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The share of no-income couples in the US is skyrocketing

A man hugging a woman, both with masks on.
AP/John Locher
Out of work together.
By Dan Kopf
Published Last updated This article is more than 2 years old.

Covid-19 has destroyed the US job market. In April, the US unemployment rate reached nearly 15%, up from 3.5% in February. Job losses have been concentrated among low-wage and female workers.

The virus has also led to a spike in married couples with neither member employed. Some 11% of married couples with one partner between 25 and 54 years old had no earners in April, according to Quartz’s analysis of US Bureau of Labor Statistics data. Monthly employment data on couples is available going back to 1976, and this is by far the highest rate of dual-unemployed couples on record. The share of couples with no earners never rose higher than 7% during the Great Recession.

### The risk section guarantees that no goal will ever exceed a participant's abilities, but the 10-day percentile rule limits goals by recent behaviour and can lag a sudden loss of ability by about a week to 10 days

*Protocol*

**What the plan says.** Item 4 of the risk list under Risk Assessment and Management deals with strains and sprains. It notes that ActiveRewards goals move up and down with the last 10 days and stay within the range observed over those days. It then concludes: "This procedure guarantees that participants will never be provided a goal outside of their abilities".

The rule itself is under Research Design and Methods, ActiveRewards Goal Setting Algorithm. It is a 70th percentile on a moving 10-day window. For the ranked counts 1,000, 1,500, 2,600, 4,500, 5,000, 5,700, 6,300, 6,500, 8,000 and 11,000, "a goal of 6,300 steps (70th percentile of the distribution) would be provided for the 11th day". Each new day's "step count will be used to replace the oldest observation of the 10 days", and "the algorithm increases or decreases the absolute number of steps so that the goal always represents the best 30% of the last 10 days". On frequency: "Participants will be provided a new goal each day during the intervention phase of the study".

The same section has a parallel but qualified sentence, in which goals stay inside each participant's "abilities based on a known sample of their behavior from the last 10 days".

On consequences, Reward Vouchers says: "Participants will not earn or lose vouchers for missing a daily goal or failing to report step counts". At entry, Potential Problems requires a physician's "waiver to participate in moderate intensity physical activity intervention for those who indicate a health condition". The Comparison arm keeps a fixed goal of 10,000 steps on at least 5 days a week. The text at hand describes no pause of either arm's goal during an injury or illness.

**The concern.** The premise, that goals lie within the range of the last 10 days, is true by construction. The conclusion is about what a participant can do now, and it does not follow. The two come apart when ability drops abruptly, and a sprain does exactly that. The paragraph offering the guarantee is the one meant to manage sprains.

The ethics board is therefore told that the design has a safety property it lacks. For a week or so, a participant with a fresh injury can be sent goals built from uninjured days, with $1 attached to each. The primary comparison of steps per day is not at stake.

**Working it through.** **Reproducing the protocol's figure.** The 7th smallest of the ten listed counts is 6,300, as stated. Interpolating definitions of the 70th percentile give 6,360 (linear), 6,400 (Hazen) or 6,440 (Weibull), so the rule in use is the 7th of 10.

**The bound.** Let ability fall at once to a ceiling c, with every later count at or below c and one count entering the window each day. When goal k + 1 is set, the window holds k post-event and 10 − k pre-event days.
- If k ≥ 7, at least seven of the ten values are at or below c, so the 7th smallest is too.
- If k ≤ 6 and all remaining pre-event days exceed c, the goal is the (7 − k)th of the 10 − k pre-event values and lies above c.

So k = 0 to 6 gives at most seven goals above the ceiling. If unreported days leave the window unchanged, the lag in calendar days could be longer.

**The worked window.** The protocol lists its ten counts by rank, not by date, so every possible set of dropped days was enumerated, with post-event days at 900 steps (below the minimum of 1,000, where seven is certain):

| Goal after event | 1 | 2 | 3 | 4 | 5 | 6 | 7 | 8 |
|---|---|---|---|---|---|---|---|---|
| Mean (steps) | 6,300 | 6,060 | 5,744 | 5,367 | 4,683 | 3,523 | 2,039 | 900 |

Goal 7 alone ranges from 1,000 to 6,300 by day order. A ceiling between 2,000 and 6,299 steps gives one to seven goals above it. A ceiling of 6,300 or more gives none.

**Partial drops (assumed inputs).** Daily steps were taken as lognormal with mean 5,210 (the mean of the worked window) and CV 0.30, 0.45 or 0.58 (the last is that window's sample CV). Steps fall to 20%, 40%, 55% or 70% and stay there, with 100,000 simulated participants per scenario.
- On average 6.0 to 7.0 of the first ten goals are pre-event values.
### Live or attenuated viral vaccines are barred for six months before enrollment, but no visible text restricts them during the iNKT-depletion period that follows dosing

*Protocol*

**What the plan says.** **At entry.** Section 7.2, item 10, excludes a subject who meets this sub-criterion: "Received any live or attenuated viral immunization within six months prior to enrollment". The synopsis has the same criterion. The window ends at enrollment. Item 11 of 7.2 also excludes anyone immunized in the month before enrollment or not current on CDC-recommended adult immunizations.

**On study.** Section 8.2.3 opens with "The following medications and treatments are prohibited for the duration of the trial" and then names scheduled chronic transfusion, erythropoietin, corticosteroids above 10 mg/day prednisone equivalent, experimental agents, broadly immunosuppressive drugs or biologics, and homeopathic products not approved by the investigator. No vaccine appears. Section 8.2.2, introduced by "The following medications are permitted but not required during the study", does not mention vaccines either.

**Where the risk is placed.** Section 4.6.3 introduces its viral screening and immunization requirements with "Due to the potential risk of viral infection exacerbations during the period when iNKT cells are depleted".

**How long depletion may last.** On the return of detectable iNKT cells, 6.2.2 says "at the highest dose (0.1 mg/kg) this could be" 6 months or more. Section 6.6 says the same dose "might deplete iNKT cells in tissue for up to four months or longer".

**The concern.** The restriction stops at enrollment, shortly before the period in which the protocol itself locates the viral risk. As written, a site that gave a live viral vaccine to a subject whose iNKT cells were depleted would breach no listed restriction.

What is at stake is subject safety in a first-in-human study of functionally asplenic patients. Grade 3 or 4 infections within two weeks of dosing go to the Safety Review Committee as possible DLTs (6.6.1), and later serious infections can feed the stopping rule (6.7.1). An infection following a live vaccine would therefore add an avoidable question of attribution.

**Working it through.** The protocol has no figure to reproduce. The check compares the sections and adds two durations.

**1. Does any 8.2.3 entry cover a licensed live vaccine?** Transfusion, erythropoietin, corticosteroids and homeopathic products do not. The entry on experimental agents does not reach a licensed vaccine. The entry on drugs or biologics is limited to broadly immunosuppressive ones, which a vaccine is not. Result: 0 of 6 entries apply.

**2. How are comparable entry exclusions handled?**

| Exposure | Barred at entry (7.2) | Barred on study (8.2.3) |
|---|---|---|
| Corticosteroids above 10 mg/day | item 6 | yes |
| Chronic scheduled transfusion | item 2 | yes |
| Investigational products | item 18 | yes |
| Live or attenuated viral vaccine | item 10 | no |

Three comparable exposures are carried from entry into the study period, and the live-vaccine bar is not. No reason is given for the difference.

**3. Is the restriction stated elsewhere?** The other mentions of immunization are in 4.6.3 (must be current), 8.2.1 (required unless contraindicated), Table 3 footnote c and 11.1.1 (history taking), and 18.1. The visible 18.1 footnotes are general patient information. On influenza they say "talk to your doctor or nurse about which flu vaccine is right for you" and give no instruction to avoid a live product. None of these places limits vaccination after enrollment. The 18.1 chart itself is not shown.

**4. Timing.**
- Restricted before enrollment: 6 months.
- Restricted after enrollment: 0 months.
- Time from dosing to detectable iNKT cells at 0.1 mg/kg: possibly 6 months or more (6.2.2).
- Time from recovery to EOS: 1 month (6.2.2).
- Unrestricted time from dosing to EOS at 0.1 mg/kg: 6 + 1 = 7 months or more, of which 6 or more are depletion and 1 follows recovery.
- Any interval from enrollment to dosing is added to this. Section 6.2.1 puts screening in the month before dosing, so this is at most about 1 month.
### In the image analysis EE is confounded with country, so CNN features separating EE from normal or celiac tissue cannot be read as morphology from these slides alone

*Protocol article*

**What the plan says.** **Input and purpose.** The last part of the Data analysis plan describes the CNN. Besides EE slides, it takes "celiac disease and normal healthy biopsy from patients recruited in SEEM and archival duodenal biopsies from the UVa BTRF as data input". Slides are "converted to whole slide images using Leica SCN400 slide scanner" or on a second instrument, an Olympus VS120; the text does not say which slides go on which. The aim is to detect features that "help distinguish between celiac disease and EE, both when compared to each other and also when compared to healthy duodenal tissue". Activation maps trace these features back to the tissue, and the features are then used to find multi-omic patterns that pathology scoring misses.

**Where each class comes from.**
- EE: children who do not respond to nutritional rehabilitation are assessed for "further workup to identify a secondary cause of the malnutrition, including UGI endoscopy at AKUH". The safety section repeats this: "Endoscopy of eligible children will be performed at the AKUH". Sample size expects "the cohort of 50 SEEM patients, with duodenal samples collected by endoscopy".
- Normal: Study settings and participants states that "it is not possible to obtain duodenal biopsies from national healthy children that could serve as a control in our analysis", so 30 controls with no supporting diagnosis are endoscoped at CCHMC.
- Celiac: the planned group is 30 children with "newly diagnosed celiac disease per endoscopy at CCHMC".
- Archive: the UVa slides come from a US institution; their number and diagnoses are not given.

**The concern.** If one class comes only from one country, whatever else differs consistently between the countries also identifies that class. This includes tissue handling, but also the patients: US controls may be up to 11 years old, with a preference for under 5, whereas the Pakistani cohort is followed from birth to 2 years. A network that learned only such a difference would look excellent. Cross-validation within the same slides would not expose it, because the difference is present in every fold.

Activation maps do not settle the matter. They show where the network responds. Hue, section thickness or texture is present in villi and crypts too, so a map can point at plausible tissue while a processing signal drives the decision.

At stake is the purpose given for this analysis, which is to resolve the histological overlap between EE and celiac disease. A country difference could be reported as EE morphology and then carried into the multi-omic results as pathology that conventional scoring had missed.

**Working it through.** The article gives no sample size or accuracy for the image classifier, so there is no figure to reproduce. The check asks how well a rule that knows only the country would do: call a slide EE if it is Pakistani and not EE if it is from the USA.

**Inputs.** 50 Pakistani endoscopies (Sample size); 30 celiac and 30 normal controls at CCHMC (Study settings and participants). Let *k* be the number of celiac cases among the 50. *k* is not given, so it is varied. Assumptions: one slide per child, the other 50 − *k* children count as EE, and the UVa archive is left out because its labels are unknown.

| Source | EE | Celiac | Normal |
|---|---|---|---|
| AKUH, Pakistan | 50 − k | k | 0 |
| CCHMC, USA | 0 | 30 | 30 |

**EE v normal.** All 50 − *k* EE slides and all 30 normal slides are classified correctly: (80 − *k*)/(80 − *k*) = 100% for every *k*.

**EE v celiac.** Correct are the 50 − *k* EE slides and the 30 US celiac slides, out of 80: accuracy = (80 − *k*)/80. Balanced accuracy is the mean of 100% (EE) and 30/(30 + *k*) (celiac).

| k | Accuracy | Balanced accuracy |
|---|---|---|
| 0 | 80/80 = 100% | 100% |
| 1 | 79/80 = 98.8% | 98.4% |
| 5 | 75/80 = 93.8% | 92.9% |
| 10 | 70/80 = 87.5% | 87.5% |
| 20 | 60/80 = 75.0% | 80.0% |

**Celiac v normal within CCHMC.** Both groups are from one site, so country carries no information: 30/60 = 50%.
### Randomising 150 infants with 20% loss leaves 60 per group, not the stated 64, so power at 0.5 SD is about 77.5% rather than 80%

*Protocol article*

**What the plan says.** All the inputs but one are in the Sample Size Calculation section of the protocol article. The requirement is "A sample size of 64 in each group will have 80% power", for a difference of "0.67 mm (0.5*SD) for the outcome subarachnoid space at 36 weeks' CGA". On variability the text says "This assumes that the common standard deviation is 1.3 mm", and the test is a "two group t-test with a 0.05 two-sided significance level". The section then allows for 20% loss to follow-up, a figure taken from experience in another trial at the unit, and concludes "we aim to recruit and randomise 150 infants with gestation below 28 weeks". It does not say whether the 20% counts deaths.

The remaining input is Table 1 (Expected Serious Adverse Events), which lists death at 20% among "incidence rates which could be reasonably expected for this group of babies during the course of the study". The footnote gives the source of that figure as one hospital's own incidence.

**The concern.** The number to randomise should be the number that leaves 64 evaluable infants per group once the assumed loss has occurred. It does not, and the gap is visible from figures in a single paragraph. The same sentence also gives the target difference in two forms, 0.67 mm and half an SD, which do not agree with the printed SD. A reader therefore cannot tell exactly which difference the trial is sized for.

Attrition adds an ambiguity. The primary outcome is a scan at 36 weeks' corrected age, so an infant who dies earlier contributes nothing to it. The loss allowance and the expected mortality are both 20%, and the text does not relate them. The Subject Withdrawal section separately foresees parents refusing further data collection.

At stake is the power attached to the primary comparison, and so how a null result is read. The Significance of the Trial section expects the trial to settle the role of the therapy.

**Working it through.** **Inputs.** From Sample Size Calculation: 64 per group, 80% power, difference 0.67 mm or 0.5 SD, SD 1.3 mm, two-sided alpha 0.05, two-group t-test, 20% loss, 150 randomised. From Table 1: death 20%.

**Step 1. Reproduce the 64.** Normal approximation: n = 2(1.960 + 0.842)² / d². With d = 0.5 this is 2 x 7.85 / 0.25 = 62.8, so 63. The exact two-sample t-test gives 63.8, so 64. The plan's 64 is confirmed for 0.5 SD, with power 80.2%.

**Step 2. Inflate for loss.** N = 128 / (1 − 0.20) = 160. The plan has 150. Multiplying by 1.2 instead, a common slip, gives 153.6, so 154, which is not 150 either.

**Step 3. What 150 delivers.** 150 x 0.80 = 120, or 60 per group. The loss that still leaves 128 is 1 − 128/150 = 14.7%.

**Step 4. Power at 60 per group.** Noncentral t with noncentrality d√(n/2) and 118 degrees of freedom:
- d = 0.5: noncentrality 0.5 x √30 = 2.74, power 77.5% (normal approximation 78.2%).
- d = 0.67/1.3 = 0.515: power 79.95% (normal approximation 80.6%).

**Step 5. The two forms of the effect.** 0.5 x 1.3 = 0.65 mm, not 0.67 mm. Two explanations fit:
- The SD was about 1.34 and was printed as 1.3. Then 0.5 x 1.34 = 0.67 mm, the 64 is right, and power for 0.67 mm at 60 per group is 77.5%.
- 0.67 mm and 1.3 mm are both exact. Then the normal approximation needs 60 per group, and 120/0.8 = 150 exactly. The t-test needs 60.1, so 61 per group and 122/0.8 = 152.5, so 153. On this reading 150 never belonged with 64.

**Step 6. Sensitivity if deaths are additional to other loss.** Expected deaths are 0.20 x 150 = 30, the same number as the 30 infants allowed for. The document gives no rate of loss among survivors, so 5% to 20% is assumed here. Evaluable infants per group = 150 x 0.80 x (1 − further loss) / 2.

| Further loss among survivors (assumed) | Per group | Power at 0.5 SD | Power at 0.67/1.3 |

The share of couples where only one member has a job grew from 32% in April 2019 to 38% in April 2020, while the share in which both have a job fell from 63% to 51%. The last time only 51% of US couples were both employed was in 1982, a period when women were 24 percentage points less likely to work than men, compared to 11 percentage points less likely today.

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